Fleming also highlights some other advice that RIM could have taken to have minimised the damage. "One key thing would be to stop describing the problem as 'issues' that were causing ‘inconvenience’ because, frankly, that kind of language is only going to enflame things," he explains. "They were far too slow to acknowledge it too. Twitter was alive with BlackBerry users complaining before a statement was issued. 
"But the point at which things went very badly wrong for RIM was when it claimed everything was fixed, only for the problems to resurface. A problem that is experienced in Europe, the Middle East, Africa, India, Brazil, Chile and Argentina is significant. For it to reoccur is only going to fuel concerns that something has gone badly wrong – either with security or service provision. To leave customers in the dark, or worse misinformed, could turn out to do more lasting damage than whatever was the cause of RIM’s inconvenient issues."
The irony of the whole affair hasn’t been lost on Ian Williams, head of technology media at LEWIS PR. "Although many companies are still getting to grips with how best to use social media and online channels to communicate with customers, the likes of RIM really should be one of the organisations leading the way," he says. "When you have such a customer facing brand, particularly one for whom communication is the bread and butter, these channels need to be used to deliver regular updates. Even if the situation hasn't changed, by regularly informing users that it is being worked on provides assurance that their woes are being taken seriously."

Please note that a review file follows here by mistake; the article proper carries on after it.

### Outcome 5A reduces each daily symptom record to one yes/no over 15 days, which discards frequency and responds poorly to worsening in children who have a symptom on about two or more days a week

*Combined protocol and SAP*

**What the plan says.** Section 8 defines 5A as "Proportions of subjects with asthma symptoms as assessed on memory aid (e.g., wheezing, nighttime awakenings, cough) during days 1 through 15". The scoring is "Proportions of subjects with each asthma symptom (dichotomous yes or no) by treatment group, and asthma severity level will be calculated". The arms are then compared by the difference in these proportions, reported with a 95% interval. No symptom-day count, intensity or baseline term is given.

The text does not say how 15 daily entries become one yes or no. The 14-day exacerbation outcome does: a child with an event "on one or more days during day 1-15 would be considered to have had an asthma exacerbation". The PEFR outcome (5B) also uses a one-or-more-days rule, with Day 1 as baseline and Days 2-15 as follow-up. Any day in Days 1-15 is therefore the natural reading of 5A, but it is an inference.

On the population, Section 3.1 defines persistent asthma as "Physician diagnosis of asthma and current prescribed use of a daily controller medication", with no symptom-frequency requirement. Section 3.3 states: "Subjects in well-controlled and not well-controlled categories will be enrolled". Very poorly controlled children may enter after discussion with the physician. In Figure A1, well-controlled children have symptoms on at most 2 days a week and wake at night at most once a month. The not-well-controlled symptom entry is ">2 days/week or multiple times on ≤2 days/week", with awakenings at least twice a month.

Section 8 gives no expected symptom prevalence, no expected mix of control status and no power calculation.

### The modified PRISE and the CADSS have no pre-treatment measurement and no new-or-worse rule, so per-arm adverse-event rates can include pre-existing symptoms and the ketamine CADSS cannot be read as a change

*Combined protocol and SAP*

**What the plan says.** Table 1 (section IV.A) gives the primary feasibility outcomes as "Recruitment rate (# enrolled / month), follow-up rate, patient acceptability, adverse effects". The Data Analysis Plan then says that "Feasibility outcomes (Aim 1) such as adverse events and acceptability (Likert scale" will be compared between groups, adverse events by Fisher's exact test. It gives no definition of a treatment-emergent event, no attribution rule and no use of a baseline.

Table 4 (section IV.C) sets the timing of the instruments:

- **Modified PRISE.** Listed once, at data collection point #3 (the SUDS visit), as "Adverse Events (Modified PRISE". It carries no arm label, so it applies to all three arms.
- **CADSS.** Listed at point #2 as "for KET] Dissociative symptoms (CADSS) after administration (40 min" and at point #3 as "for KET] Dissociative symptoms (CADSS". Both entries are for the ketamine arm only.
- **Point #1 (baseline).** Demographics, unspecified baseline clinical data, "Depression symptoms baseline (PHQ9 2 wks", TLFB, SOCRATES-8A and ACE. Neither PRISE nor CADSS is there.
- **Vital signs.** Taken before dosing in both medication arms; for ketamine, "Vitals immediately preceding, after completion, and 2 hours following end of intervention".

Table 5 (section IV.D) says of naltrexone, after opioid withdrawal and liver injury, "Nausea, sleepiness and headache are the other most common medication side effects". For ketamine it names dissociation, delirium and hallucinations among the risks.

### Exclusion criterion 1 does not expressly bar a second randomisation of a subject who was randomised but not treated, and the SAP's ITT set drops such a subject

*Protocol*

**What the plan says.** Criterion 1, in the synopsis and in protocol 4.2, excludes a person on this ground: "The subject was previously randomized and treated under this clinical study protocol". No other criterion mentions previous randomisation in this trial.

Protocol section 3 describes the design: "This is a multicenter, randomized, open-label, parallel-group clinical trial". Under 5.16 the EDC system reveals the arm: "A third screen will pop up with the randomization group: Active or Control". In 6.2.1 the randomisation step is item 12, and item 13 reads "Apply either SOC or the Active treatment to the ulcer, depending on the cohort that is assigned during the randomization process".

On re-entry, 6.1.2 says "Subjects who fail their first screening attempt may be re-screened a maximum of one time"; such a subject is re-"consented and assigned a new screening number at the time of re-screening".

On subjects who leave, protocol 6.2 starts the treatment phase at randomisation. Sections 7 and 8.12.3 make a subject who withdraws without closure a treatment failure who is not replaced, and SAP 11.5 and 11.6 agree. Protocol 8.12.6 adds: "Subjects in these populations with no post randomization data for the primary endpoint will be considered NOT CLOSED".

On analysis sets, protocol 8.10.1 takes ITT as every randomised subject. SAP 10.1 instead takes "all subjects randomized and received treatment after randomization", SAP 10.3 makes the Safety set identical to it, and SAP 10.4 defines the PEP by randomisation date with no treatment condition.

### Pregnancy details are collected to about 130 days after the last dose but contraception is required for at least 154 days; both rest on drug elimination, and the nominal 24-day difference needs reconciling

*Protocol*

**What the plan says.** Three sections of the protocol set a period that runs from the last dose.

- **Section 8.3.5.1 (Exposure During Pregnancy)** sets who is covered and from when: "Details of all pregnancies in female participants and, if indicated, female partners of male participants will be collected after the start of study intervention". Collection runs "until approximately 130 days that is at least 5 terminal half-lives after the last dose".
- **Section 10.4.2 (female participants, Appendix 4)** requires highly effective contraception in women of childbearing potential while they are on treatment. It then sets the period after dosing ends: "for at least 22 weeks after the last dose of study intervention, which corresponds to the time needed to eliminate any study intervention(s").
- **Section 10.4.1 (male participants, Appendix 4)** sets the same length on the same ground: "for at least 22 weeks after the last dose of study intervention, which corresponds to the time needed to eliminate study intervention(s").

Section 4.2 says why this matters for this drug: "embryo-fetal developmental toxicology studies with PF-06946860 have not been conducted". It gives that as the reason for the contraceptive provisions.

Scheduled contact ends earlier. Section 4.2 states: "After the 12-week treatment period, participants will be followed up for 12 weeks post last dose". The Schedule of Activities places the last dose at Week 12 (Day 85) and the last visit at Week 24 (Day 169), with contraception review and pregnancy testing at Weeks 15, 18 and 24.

With the timing of the outage coinciding with the launch of Apple’s iOS5, which boasts a new tool called iMessage which will compete directly with BBM, BlackBerry is in an embarrassing situation. But as Paul Maher, MD of Positive Marketing Communications, emphasises, it is more than just the outage that is the reason for the fury.
"The still-inadequately-explained outage at RIM is no longer its biggest issue," he concludes. "The silence was deafening and could be terminal. Without a full mea culpa, a detailed technical explanation of what went wrong and importantly a credible publicly-stated action plan to ensure it does not happen again, Blackberry’s jam will turn into toast."


On Thursday afternoon, the founder of RIM released a video statement via the website explaining the reasons for the outage. Mike Lazaridis apologised for the disruption but warned it’s "too soon to say this issue is fully resolved... We know we've let many of you down. You expect more from us. I expect more from us."